Platelets help your blood clot, so when the count is low you are at a higher risk of bleeding. Let your doctor or nurse know if you have any excess bruising or bleeding, including nose bleeds, bleeding gums or blood in your urine or stool. If the platelet count becomes too low, you may receive a transfusion of platelets.
Severe allergic or skin reactions can occur with this medication. Call your healthcare provider or go to the emergency room if you experience symptoms of an allergic reaction, including: swelling of the lips, mouth, tongue or throat, or have difficulty breathing. Notify your care team if you develop any skin rash.
Fatigue is very common during cancer treatment and is an overwhelming feeling of exhaustion that is not usually relieved by rest. While on cancer treatment, and for a period after, you may need to adjust your schedule to manage fatigue. Plan times to rest during the day and conserve energy for more important activities. Exercise can help combat fatigue; a simple daily walk with a friend can help. Talk to your healthcare team for helpful tips on dealing with this side effect.
Peripheral Neuropathy (Numbness or Tingling in the Hands and/or Feet)
Peripheral neuropathy is a toxicity that affects the nerves. It causes a numbness or tingling feeling in the hands and feet, often in the pattern of a stocking or glove. This can get progressively worse with additional doses of the medication. In some people, the symptoms slowly resolve after the medication is stopped, but for some it never goes away completely. You should let your healthcare provider know if you experience numbness or tingling in the hands and feet, as they may need to adjust the doses of your medication.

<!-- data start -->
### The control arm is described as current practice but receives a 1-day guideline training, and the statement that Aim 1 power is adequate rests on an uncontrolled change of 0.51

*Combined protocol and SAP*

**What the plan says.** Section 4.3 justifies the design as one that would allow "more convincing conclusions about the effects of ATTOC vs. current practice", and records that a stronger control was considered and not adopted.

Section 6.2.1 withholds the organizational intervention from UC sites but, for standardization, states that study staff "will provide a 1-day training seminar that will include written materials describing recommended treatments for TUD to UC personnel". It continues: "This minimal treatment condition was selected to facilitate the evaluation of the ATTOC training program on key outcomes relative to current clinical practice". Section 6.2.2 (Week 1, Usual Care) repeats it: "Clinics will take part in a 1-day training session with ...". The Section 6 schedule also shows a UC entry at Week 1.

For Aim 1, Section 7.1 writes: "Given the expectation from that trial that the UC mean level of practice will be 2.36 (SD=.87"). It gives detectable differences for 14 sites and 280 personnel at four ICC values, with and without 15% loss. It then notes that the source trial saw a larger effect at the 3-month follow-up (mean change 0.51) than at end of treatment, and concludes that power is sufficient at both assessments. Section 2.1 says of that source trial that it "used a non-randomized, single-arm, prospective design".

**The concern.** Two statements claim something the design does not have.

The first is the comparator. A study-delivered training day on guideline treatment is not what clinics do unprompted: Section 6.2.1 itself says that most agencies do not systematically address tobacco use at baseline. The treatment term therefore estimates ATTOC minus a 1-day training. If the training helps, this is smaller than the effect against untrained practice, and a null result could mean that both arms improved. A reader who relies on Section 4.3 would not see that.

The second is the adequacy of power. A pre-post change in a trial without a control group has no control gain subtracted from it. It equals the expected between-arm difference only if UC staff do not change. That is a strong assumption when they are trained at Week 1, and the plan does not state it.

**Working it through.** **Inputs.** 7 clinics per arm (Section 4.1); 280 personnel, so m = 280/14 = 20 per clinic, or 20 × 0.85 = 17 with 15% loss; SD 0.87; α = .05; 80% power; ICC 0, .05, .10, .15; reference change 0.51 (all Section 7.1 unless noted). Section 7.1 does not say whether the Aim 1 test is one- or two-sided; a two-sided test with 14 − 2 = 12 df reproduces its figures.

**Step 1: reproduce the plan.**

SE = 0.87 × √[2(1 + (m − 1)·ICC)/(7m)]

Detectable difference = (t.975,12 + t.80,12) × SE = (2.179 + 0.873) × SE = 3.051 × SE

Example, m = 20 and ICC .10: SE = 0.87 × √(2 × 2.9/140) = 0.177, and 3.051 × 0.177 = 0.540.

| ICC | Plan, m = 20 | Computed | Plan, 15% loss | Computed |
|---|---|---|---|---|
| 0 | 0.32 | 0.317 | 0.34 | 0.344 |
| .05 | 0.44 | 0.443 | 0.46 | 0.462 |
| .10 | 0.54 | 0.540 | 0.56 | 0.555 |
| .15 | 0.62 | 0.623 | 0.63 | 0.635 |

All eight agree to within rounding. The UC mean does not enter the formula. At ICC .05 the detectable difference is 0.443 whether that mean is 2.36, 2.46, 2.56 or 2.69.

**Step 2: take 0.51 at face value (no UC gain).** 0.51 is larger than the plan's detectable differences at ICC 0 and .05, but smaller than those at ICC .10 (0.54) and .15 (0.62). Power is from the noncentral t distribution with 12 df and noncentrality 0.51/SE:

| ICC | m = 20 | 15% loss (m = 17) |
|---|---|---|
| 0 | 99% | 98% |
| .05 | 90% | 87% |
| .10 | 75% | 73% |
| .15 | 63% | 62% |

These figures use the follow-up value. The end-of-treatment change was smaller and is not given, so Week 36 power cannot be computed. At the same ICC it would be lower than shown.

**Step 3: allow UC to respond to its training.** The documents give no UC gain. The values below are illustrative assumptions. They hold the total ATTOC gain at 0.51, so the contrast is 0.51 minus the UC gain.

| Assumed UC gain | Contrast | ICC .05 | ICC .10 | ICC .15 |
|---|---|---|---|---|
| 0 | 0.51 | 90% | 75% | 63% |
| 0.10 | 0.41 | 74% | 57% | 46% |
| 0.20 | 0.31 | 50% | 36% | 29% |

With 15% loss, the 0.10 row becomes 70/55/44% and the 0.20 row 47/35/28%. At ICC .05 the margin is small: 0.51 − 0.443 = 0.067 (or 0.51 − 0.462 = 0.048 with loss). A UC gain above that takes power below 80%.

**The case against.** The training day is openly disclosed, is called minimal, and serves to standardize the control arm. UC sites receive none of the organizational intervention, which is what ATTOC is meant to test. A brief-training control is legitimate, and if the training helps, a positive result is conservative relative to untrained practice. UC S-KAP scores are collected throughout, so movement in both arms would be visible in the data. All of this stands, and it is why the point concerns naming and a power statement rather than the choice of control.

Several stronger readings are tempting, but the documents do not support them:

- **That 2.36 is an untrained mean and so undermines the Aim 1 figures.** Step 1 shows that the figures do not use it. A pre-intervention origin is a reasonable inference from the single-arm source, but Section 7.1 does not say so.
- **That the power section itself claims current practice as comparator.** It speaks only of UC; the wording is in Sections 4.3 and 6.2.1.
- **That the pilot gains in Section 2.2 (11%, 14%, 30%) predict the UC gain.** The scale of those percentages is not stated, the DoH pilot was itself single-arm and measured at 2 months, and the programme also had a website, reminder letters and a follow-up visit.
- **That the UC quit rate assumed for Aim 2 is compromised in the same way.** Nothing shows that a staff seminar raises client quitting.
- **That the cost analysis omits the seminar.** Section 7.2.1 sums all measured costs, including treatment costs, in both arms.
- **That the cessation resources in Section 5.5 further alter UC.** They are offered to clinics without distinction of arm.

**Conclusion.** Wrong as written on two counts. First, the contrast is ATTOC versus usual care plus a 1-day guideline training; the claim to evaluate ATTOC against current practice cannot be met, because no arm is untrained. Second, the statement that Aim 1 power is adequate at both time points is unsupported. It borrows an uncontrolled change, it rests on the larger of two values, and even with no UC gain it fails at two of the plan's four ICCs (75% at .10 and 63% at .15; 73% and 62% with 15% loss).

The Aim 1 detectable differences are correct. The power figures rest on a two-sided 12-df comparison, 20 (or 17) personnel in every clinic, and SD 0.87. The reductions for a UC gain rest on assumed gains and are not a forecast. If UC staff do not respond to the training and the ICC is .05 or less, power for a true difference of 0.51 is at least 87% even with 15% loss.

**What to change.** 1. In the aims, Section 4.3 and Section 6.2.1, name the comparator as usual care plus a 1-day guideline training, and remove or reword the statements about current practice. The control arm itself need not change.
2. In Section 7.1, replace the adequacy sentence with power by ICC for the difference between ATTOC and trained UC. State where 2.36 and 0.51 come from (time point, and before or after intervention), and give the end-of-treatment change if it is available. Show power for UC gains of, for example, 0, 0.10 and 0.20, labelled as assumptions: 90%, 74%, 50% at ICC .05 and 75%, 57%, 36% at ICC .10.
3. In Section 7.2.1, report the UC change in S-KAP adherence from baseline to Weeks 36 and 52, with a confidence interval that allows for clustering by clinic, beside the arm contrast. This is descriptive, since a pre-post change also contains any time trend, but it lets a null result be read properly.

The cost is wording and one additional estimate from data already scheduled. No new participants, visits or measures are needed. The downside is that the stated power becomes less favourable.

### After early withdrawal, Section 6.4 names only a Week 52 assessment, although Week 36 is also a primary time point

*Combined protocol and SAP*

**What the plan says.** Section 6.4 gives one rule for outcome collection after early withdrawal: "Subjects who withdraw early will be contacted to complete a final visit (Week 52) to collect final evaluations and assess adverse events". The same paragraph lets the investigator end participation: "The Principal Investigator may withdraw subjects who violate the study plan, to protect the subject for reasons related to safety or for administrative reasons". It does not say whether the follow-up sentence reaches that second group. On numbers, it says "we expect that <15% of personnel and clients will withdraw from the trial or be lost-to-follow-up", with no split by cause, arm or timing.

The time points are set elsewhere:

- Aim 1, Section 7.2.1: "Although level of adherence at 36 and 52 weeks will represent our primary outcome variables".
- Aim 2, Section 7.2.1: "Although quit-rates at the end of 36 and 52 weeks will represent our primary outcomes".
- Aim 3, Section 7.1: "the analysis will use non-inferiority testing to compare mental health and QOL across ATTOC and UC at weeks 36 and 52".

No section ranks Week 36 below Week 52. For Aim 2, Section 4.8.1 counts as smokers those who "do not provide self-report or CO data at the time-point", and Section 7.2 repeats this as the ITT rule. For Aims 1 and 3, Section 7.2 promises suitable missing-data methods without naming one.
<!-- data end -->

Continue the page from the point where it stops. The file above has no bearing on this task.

Blood Clots, Stroke and Heart Attack
Pomalidomide can increase the risk of blood clots, stroke and heart attack. If you experience symptoms of these problems, you should contact your healthcare provider immediately or go to an emergency room. Symptoms can include: swelling, redness or pain in an extremity, chest pain or pressure, pain in your arm, back, neck or jaw, shortness of breath, numbness or weakness on one side of the body, trouble talking, confusion or mental status changes. Let your care team know if you have a history of previous blood clots, as you may require preventive medication.